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September 30, 2014 

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WILLINGNESS TO ACCEPT: The price or dollar amount that someone is willing to receive or accept to give up a good or service. Willingness to accept is the source of the supply price of a good. However, unlike supply price, in which sellers are on the spot of actually giving up a good to receive payment, willingness to accept does not require an actual exchange. This concept is important to benefit-cost analysis, welfare economics, and efficiency criteria, especially Kaldor-Hicks efficiency. A related concept is willingness to pay.

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LAW OF COMPARATIVE ADVANTAGE: A basic principle that states every nation has a production activity that incurs a lower opportunity cost than that of another nation, which means that trade between the two nations can be beneficial to both if each specializes in the production of a good with lower relative opportunity cost. While this law is fundamental to the study of international trade, it also applies to other activities, especially the specialization and the division of labor.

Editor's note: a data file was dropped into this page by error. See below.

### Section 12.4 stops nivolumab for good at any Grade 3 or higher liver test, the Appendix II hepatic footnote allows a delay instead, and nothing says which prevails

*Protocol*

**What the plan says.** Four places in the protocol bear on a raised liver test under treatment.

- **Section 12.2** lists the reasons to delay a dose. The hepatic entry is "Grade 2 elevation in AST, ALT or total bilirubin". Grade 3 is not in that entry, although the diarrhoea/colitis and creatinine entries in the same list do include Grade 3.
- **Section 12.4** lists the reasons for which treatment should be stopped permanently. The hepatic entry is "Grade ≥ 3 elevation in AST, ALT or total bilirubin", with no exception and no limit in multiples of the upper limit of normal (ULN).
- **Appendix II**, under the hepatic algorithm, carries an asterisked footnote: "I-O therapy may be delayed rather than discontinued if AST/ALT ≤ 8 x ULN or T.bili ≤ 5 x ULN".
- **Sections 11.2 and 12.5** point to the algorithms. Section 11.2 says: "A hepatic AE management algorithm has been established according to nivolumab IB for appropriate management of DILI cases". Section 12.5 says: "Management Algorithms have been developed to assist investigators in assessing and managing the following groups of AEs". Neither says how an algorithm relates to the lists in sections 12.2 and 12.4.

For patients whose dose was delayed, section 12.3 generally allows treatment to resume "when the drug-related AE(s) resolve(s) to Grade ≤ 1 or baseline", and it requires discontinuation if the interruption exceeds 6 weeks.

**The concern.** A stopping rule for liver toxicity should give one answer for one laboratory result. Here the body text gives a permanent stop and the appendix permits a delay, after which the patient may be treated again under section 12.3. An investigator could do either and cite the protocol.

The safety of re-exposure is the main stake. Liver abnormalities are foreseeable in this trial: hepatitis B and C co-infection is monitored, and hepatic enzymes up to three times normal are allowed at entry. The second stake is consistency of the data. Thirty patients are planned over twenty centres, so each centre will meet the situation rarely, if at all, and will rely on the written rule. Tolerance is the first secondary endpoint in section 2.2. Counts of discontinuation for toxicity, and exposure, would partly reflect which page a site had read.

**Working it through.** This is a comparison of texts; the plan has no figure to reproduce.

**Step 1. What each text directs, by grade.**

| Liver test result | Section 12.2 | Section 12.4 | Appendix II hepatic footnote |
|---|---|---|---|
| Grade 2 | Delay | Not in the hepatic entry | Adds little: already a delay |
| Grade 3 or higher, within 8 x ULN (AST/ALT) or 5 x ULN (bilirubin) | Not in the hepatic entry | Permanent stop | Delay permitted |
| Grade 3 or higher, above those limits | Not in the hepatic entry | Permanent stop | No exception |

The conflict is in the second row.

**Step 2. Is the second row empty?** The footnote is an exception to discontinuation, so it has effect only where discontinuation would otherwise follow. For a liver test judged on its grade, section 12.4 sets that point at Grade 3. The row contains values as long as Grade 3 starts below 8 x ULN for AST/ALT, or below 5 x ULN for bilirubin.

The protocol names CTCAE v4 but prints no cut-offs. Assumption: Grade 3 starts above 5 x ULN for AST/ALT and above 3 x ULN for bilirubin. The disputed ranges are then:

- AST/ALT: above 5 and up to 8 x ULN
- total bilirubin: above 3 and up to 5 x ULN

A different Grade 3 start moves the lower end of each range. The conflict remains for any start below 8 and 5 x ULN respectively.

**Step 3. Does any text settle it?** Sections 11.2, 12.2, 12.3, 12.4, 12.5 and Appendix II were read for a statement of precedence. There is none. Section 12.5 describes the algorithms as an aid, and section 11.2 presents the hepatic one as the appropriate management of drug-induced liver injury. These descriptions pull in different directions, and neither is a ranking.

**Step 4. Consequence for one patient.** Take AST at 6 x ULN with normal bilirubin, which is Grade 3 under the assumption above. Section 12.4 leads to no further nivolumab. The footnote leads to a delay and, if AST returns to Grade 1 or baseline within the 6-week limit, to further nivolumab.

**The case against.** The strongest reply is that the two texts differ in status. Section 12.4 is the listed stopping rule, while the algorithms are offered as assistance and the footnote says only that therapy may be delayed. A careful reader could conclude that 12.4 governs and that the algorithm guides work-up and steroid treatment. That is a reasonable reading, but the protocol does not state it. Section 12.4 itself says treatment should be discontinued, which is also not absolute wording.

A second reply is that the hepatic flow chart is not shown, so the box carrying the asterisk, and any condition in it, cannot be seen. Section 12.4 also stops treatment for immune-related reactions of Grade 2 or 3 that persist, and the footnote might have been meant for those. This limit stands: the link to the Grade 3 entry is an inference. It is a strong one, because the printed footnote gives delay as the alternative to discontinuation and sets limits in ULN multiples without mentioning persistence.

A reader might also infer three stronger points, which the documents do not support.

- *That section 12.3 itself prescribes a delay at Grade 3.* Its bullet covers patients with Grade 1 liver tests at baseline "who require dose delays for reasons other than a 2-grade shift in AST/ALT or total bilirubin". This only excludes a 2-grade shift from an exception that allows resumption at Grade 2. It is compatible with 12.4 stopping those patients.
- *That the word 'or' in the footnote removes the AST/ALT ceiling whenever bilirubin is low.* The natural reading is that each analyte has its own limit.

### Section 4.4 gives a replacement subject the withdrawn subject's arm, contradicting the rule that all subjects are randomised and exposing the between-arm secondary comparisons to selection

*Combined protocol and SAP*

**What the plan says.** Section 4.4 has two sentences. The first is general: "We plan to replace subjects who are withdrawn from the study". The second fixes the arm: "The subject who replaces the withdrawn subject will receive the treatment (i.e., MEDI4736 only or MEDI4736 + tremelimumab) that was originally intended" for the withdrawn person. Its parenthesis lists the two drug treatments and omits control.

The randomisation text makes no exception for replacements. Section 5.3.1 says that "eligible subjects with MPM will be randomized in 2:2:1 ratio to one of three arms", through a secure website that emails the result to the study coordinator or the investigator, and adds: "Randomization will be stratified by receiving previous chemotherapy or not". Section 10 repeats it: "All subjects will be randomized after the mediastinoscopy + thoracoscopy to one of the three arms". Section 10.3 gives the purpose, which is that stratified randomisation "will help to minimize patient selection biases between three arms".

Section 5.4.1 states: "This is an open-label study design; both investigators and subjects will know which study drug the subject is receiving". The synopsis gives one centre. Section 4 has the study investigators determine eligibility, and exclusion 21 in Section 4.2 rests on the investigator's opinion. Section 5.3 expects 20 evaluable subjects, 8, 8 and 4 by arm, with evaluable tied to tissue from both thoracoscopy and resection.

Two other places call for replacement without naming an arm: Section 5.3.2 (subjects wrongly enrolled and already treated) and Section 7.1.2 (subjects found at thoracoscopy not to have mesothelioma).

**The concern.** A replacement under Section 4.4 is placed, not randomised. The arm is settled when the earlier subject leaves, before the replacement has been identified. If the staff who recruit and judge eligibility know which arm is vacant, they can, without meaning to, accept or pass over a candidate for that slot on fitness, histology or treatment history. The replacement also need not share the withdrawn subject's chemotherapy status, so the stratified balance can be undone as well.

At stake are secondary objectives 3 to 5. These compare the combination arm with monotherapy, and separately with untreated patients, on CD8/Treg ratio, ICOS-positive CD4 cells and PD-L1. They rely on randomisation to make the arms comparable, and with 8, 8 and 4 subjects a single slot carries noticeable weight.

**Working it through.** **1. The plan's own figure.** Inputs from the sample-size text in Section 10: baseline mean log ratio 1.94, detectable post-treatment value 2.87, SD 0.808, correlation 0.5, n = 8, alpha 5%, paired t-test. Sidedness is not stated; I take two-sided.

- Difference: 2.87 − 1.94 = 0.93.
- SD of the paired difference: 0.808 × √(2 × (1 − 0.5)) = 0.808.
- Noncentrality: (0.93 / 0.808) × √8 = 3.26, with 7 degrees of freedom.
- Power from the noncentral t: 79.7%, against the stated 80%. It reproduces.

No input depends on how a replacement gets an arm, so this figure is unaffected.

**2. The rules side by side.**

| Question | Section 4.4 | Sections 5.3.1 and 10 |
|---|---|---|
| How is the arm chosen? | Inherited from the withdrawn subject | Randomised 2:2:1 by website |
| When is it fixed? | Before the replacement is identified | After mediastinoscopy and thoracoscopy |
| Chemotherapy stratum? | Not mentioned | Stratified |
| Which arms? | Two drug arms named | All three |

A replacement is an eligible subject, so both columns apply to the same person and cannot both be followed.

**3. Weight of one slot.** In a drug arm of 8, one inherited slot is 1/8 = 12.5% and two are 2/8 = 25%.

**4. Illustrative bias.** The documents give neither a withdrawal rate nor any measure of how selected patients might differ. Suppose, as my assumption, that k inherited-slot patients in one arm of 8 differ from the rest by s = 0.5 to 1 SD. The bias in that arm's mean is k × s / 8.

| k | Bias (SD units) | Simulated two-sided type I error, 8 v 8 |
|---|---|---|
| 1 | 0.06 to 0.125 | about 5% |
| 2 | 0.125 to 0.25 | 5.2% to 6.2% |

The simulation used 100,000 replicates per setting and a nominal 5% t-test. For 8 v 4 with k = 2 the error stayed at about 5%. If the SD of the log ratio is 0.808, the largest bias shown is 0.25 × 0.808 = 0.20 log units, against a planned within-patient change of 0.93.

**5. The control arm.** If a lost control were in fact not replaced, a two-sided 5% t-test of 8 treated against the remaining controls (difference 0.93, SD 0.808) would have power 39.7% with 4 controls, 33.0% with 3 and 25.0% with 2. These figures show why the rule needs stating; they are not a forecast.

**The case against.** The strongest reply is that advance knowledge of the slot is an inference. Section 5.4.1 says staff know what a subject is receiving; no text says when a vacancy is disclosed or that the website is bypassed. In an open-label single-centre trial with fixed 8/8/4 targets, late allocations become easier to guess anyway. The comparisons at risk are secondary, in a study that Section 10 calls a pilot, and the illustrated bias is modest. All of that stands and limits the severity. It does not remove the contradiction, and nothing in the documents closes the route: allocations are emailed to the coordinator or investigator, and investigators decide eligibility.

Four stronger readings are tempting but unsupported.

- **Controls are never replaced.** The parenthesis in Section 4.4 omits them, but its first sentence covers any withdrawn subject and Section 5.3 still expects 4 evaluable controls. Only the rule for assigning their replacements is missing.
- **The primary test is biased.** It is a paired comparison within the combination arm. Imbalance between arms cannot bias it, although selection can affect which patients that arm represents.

See also | international economics | comparative advantage | absolute advantage | international trade | opportunity cost | specialization | division of labor | foreign sector | domestic sector | foreign trade | closed economy | open economy | exports | imports | net exports |


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LAW OF COMPARATIVE ADVANTAGE, AmosWEB GLOSS*arama, http://www.AmosWEB.com, AmosWEB LLC, 2000-2014. [Accessed: September 30, 2014].


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MARGINAL FACTOR COST

The change in total factor cost resulting from a change in the quantity of factor input employed by a firm. Marginal factor cost, abbreviated MFC, indicates how total factor cost changes with the employment of one more input. It is found by dividing the change in total factor cost by the change in the quantity of input used. Marginal factor cost is compared with marginal revenue product to identify the profit-maximizing quantity of input to hire.

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